A Little Happier: What We Can Learn from Mark Twain’s Cat Who Sat on a Hot Stove.

As I’ve mentioned many times, I love aphorisms, epigrams, paradoxes, koans, allegories, fables, and teaching stories of all kinds.

And someone who is famous for the things he said, whether or not he actually said them, is the legendary baseball player, manager, and coach Yogi Berra.

In fact, Yogi Berra wrote a book called The Yogi Book: I Really Didn’t Say Everything I Said! (Amazon, Bookshop)

He’s quoted saying many things that he didn’t actually say, such as “It’s déjà vu all over again.”

And like Yogi Berra, Abraham Lincoln, and Albert Einstein, Mark Twain is often quoted saying things he never actually said or wrote.

So I looked very carefully to see if I could find out if Mark Twain actually made this famous observation about a cat and a hot stove that he allegedly made. And, I discovered, he did!

This maxim comes from Following the Equator (Amazon, Bookshop). Twain writes:

We should be careful to get out of an experience only the wisdom that is in it—and stop there; lest we be like the cat that sits down on a hot stove-lid. She will never sit down on a hot stove-lid again—and that is well; but also she will never sit down on a cold one anymore.

It’s a very important thing to remember: Experience is a great teacher, but it’s often a challenge to know the correct lesson to draw from it.

Poet Stephen Spender made the same point in his literary autobiography World Within World (Amazon). In writing about literary criticism, he observes:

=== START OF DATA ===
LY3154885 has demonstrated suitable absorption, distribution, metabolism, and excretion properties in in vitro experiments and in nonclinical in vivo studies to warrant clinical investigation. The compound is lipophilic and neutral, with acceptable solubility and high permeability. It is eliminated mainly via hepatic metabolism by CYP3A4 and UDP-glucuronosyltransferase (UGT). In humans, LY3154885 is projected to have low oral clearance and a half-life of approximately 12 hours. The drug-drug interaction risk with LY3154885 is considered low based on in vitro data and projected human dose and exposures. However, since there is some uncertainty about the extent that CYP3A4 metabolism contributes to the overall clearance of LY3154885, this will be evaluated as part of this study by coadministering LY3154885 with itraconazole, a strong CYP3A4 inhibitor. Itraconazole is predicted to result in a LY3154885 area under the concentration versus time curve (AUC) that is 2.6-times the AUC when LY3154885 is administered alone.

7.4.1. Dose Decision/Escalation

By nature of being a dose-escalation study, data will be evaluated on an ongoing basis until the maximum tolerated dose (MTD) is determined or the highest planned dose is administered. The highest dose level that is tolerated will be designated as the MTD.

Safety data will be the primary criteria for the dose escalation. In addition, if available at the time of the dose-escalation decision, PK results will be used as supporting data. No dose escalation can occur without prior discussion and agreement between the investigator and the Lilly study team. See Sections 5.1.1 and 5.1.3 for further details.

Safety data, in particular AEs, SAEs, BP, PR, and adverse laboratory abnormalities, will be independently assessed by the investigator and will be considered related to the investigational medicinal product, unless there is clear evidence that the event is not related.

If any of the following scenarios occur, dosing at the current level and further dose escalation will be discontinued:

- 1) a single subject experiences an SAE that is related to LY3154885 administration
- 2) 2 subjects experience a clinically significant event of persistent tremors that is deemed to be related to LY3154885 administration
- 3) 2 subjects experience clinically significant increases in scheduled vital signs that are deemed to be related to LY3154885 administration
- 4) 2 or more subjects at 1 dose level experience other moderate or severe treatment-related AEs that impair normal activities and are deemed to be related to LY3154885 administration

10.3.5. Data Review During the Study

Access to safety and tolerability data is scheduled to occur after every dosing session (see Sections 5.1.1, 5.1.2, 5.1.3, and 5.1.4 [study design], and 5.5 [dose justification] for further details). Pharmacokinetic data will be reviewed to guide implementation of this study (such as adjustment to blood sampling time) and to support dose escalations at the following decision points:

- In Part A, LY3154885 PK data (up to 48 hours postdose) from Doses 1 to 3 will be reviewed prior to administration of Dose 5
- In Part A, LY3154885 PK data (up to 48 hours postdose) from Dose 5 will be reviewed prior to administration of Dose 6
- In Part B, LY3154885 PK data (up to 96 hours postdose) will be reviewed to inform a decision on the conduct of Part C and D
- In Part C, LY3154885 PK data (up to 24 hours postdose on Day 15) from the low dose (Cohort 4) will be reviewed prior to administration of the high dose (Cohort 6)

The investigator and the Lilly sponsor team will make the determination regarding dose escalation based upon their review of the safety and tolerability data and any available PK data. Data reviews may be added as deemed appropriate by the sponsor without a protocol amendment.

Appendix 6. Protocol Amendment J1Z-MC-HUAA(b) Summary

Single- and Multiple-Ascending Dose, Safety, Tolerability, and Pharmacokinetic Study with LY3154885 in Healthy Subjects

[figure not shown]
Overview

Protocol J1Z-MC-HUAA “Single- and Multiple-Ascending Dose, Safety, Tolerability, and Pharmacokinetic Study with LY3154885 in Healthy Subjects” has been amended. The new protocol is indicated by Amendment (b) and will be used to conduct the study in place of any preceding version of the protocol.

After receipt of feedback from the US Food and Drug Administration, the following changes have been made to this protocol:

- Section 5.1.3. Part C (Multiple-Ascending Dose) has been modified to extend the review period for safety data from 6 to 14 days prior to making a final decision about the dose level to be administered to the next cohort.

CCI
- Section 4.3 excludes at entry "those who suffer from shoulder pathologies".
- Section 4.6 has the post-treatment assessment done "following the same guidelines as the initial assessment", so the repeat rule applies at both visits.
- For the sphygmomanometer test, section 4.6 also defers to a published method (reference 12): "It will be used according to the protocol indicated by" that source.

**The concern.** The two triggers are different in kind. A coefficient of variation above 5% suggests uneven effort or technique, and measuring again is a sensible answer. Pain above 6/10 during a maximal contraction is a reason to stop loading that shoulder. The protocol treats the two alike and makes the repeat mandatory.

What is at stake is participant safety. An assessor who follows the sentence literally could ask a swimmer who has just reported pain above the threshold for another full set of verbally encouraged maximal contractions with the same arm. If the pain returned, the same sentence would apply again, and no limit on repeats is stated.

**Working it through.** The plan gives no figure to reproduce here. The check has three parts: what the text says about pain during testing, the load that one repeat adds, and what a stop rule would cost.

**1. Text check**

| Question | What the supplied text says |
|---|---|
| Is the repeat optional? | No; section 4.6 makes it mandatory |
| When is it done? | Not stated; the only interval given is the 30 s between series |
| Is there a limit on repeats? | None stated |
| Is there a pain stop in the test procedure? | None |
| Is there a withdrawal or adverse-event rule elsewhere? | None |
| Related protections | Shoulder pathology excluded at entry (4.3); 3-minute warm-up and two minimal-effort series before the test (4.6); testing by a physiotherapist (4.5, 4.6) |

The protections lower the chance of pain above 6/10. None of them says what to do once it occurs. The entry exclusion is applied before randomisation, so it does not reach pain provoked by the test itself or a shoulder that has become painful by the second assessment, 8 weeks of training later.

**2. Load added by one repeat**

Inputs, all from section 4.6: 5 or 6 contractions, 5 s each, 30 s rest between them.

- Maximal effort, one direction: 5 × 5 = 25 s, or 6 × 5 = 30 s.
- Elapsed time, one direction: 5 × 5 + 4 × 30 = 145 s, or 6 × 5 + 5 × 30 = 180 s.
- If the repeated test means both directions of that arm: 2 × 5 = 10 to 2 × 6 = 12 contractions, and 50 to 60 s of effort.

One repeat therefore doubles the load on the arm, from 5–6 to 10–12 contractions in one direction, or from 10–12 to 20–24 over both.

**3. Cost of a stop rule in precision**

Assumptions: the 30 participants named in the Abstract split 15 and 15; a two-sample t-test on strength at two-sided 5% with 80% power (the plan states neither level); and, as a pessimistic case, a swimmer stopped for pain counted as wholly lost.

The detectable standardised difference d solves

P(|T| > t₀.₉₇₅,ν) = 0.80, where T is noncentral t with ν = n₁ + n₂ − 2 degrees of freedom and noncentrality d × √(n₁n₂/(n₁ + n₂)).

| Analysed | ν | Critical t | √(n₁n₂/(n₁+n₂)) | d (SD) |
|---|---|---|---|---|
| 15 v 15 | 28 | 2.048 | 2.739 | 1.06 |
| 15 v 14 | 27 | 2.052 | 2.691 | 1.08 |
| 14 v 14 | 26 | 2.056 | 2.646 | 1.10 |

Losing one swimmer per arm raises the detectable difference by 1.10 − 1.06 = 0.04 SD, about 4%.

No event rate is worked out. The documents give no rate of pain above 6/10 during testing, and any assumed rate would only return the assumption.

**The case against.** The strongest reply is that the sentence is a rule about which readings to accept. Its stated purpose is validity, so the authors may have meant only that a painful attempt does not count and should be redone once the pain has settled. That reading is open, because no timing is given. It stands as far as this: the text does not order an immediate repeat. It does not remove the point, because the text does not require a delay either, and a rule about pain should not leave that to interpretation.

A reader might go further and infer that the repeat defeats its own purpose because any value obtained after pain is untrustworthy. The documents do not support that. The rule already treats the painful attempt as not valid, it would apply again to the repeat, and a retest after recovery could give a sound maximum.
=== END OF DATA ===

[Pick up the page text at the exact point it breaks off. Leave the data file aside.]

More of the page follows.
[A writer] should remember that the tendency of reviewers is to criticize work not for what it is but for what it fails to be, and it is not necessarily true that he should remedy this by trying to become other than he is. Thus, in my own experience, I have wasted time by paying heed to criticism that I had no skill in employing rhyme. This led me to try rhyme, whereas I should have seen that the moral for me was to avoid it.

When my biography of John F. Kennedy, Forty Ways to Look at JFK, didn’t sell well—it didn’t “find its audience,” which is what they tell you when your book is a flop—I remember thinking, “There are lessons here for me as a writer, what are those lessons?” I didn’t want to learn the wrong lessons.

We need to make sure that we don’t learn the wrong lessons from pain, frustration, criticism, or failure. This is much harder than it sounds.




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